Increasing search visibility
will vary by service and requires
However, most important is to
have your site designed specifi-
cally for mobile devices.
For search engine search engine optimization, carefully follow the
provider’s guidelines, including mobile sitemap submission.
One of the best places to advertise your mobile site is within the
mobile space itself.
This audience is generally mobile savvy and often has mes-
saging and data plans to use mobile services with little or
no concern for airtime charges.
Options include banner, text and image ads on
mobile Internet sites, including content publishers
and social networks, sponsored mobile search
links, advertising in mobile content and sponsor-
ing or creating your own applications and con-
tent delivered through subscription services for
Using cross-channel advertising has proven
to be very effective.
List your URL on your Web site and include a
send-to-phone link using SMS or MMS.
Promote your keyword in print and broadcast to ini-
tiate a text-to-shortcode or optical (e.g., 2D barcode) call-to-
Most importantly, be sure your site is quick and easy to access, op-
timize it for the majority of handsets and offer timely content and serv-
ices of real value to your audience.
Richard Eicher is president of Skycore LLC, Boston. Reach him at
PAGE 24 MOBILE MARKETERʼS CLASSIC GUIDE TO MOBILE COMMERCE
SSoo,, yyoouu hhaavvee aa mmoobbiillee ssiittee..
By Mory Bahar
nce again we are reminded of an old analogy. Personalization is like teenage
sex: Everybody is talking about it, very few are actually experiencing it and
of the few who do, hardly anyone knows how to do it well.
Whether we call it personalization or not, most of us recognize its importance:
Presenting content that resonates with the audience of one.
Personalization is also making offers that tie to the personal needs and desires
of the recipient. Also, it is tailoring an ad to the profile and perceived needs of the
specific individual viewing the ad.
What is personalization?
By personalization, we mean that the content we present, the ad that we display,
or the offer we make to an individual is relevant to, sensitive to, and important to
that individual's profile and preferences.
For example, Amazon.com attempts to personalize its offers to me based on
previous books that I have purchased. Two different people can log onto their Ama-
zon accounts and get totally different offers. It is not perfect personalization but it
is an excellent example.
Why is personalization important and relevant to the
Since mobile phones are personal devices, personalization of messages, ads,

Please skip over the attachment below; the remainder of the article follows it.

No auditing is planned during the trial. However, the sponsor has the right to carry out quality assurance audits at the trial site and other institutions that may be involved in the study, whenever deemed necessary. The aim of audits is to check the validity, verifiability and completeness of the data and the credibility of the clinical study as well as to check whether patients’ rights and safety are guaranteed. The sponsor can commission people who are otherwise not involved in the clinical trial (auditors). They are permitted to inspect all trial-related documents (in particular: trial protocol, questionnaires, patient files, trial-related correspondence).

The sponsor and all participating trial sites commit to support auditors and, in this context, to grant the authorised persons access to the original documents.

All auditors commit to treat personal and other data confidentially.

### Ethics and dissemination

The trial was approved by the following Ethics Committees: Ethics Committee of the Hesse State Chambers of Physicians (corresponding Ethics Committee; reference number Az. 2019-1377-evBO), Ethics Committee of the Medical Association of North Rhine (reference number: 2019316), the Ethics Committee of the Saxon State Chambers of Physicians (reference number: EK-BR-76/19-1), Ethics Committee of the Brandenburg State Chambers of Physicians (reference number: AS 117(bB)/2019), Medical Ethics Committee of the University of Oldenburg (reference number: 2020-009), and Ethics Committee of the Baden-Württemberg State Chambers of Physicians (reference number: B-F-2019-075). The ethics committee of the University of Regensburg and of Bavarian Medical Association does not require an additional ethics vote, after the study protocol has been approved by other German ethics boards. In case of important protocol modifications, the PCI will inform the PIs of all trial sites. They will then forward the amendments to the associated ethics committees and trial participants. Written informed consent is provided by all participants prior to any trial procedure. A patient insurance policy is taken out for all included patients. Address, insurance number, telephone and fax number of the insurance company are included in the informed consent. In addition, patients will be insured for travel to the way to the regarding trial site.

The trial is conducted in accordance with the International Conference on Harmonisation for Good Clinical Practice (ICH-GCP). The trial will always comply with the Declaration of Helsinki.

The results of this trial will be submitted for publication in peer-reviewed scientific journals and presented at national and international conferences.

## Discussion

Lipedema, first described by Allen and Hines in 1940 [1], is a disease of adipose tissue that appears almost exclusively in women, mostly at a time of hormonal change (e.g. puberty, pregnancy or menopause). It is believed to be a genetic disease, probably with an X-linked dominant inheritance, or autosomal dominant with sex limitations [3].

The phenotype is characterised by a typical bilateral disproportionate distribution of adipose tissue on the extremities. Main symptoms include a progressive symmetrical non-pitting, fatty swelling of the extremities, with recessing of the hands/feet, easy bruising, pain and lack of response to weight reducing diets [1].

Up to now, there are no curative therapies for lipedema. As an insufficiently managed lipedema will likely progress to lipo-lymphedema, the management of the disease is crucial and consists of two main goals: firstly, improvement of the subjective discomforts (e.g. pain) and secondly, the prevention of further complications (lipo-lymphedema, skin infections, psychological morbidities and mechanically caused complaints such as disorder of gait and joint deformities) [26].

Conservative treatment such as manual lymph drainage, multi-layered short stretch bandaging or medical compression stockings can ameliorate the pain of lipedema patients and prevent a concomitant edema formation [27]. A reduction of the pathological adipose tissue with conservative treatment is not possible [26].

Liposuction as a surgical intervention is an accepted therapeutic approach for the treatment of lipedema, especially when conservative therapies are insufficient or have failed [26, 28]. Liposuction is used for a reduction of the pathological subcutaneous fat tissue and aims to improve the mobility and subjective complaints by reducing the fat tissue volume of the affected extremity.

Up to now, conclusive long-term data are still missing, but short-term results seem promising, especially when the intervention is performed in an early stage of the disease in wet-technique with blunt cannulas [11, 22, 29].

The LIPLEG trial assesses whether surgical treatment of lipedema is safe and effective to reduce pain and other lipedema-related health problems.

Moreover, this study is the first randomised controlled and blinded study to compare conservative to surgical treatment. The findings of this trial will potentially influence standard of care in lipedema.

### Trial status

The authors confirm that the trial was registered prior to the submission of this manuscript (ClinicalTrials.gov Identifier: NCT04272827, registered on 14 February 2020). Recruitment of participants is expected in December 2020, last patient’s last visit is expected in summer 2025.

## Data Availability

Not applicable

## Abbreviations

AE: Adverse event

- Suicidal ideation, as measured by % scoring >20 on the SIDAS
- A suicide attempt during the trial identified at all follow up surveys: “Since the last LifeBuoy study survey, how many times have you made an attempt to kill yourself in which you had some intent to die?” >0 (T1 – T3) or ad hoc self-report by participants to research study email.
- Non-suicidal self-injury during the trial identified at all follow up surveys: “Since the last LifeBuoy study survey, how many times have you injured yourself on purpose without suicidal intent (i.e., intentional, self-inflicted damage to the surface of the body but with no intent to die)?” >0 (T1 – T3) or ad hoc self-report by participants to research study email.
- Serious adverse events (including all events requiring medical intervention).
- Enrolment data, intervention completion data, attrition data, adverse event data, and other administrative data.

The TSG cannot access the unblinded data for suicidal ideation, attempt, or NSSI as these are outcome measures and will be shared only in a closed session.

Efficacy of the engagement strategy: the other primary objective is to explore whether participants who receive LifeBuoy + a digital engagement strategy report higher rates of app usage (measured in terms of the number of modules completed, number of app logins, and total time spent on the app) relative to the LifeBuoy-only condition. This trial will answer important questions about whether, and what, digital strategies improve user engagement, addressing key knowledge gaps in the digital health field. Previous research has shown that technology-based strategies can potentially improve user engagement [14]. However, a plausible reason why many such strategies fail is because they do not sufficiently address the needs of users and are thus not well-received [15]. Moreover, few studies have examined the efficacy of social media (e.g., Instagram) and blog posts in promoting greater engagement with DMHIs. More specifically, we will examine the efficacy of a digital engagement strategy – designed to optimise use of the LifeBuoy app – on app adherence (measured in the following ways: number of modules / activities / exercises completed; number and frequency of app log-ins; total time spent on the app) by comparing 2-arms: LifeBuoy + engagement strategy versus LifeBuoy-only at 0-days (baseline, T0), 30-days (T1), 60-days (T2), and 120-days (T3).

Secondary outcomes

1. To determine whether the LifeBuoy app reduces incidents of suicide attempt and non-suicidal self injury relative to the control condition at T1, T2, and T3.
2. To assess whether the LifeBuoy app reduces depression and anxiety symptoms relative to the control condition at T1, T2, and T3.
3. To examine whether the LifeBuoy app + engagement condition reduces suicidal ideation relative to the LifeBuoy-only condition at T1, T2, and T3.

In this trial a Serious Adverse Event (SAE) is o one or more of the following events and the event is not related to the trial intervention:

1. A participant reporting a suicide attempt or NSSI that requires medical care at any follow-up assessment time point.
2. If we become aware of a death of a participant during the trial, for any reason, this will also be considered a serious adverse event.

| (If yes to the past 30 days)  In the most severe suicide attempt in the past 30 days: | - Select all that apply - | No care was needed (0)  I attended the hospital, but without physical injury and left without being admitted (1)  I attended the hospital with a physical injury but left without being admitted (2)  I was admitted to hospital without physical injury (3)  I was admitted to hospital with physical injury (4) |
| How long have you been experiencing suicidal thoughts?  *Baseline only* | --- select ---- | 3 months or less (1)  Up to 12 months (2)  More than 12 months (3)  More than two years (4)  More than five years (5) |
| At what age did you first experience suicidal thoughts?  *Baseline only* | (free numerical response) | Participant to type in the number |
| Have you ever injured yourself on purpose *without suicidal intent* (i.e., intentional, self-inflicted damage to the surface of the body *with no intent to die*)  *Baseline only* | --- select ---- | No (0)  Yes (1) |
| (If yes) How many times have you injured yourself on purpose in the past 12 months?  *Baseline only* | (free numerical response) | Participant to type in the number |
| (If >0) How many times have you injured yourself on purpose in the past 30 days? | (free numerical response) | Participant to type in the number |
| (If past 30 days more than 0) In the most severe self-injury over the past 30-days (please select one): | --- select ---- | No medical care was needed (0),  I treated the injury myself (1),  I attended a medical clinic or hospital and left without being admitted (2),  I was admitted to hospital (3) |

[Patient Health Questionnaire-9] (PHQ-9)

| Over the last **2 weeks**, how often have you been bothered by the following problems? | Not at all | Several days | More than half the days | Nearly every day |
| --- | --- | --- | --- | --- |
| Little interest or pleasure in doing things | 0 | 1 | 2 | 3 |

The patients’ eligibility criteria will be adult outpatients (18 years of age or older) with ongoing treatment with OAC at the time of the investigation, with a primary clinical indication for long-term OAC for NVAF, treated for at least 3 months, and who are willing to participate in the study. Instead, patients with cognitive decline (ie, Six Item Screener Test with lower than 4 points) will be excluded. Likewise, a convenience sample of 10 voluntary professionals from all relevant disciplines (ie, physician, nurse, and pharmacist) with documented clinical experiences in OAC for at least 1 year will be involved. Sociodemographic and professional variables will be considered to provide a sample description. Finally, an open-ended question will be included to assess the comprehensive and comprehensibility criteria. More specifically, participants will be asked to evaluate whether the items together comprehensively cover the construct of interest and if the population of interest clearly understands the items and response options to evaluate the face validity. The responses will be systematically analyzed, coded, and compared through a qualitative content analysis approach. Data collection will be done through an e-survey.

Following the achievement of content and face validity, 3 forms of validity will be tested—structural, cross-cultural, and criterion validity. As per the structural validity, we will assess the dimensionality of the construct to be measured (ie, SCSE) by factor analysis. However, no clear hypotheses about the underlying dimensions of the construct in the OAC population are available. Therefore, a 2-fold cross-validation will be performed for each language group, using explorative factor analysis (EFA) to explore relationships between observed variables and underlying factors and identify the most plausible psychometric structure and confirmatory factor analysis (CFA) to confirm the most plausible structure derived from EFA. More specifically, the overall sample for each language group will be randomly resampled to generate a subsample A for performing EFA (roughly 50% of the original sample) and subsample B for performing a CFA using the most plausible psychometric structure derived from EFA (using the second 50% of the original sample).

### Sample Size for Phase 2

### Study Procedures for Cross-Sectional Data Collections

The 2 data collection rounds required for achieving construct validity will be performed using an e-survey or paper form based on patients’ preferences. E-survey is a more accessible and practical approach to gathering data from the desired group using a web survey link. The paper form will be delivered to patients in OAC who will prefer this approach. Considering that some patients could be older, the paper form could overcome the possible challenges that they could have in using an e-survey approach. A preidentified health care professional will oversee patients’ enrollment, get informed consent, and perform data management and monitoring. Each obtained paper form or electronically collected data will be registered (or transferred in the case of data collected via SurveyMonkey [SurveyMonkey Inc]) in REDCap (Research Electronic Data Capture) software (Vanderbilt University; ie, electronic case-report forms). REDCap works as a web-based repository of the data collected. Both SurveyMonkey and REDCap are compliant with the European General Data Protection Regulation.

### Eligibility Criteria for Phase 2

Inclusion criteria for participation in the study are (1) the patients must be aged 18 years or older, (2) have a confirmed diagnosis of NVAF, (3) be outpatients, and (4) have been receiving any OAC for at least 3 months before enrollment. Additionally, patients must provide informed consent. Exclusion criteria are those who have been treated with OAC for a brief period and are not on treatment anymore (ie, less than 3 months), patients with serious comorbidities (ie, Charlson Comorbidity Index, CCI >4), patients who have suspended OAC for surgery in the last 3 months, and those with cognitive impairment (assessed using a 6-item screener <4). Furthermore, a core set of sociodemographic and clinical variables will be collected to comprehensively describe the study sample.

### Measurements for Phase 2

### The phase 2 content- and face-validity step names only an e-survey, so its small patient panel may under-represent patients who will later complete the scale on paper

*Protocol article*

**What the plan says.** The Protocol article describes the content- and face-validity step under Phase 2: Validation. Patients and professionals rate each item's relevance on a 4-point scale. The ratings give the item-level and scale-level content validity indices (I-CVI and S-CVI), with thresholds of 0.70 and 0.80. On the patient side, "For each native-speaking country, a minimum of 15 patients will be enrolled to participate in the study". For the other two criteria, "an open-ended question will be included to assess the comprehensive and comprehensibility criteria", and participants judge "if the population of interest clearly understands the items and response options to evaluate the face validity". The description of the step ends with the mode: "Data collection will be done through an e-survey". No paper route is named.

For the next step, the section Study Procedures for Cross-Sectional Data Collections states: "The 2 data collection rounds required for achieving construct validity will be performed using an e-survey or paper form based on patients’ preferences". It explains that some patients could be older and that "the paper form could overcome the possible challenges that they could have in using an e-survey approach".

offers and content makes sense for mobile marketers. It is a great opportunity for a
business when communicating with an individual.
Increasingly mobile users will expect to receive offers, ads and content that is
relevant to their personal situation.
This scenario is in contrast to the content, ad or offer most businesses make on
their Web site or other media where everyone sees the same thing.
In addition, since the mobile platform is very limited on space and speed, as mo-
bile marketers we have no choice but to be selective and show the content that is
most relevant to the individual.
We don’t have the space, and the individual doesn’t have the patience to scroll
through pages and pages of content.
For example, on my laptop Amazon can recommend 10 books to me on one
page. But on the mobile platform they may be limited to featuring just one book.
In this case, they need to make a much more intelligent decision on what to
show me based on my personal profile and preferences.
In search of a common understanding
In absence of any other standard, here is my proposal on various levels of per-
The first level is take it or leave it. It is when there has been no attempt to take
you and your preferences into account. This is how the network television, radio,
publishers and many mobile and Web content providers continue to operate. You get
whatever they planned for you.
The next level is context-sensitive. Based on the context, marketers make some
assumptions about the viewer. The message is then tailored based on those as-
For example, ads for tennis gear could be shown during the televised Wimble-
don matches. Note however that the ad that the viewer sees is no different from any
other individual watching the same match.
In addition, the assumption made about the viewer may be inaccurate. Just be-
cause it is women’s finals, does not mean that the viewer is a woman.